These days I am always slightly amused about how much emphasis is placed on youth in business. It seems more and more that people over 50 are considered over the hill and are being replaced by the new young “guns”, many of whom are still wet behind the ears. Why is this? Do we really believe that the cumulative life (and business) experience of a 50, 60 or even 80 year old is less valuable than a kid who can produce an iPhone “app”?

I remember during the tech wreck of the early 2000s how one stock market analyst was quoted as saying that there is a “new paradigm” about valuing internet stocks. Apparently, you couldn’t value them like “old economy” stocks. No longer was it about earnings, assets and debt levels – it was about “how the world will change” as a result of the new technologies. This analyst was in her late twenties and relatively inexperienced. She was a convincing speaker, however, and this helped her deliver her sermon to a wide audience.

The problem was she was making it up as she went along but the punters wanted to believe her (and did). She wasn’t the only one, of course. Spruiking like this lead to inflated internet stock prices and an eventual fall in the Nasdaq index of nearly 75%. Even 10 years later the Nasdaq is still trading at only 50% of its high point in 2000. Billions were lost. How was this possible?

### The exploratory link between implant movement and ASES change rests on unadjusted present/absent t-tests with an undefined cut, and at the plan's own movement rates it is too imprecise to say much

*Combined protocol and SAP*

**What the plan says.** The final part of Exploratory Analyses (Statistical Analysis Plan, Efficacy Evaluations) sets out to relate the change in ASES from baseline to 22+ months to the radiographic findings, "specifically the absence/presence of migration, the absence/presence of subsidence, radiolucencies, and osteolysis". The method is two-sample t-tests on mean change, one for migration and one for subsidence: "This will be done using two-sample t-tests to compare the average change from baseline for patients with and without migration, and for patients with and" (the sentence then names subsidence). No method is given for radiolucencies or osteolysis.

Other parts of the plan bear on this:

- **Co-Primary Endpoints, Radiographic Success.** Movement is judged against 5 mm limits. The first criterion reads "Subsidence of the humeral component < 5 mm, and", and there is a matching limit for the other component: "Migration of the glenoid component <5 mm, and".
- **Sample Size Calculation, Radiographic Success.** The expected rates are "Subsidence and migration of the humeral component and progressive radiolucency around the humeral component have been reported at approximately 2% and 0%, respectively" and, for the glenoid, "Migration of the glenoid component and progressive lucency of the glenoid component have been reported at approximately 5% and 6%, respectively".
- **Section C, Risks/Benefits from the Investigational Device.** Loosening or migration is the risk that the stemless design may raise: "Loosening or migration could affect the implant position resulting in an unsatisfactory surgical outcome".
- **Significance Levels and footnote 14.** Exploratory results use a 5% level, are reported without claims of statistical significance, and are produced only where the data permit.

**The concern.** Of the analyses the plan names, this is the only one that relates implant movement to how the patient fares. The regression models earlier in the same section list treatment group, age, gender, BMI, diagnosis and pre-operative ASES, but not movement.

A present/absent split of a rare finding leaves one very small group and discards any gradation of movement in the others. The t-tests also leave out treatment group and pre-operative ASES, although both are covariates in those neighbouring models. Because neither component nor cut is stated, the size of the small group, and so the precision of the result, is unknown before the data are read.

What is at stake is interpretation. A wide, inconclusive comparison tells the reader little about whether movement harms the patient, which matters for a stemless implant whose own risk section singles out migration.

Warren Buffet, nearly 70 at the time, called it “irrational exuberance” and did not participate. He warned that the out sized returns experienced by technology investors during 1998 and 1999 had dulled them into complacency. “After a heady experience of that kind,” he said, “normally sensible people drift into behavior akin to that of Cinderella at the ball. They know that overstaying the festivities will eventually bring on pumpkins and mice.” A lifetime of experience had taught him that it was a bubble that would soon burst. He was criticised for being out of touch but he was right and the punters were wrong. Only years at the coalface teaches you these types of lessons.

After 25 years in business I still regularly seek the advice and counsel of people who are more experienced than me. I have learnt a lot with this approach and avoided mistakes that I otherwise would have made. My formula is quite simple – I half-jokingly call it my “virtuous circle of decision making”. It goes like this. I figure out the “why” (the motive) myself. I ask my mentors for help with molding the “what” (the objective) and I seek answers from more technically adept people to help with the “how” (how to put it on the ground). It works great for me.

History has a way of repeating itself. The “old timers” have seen multiple boom and bust economic cycles and the recycling of fashion, movies, music and other trends from the 50s, 60s, 70s, and 80s for a contemporary audience. They have an encyclopaedia of life and commercial experience that can be invaluable to businesses of all sizes. The axiom that you can’t put an old head on young shoulders is sage advice. Why not tap into the wisdom and skills that suitably qualified “grey-hairs” can provide?  The downside is limited, but the upside – mmmm…

Have a great week!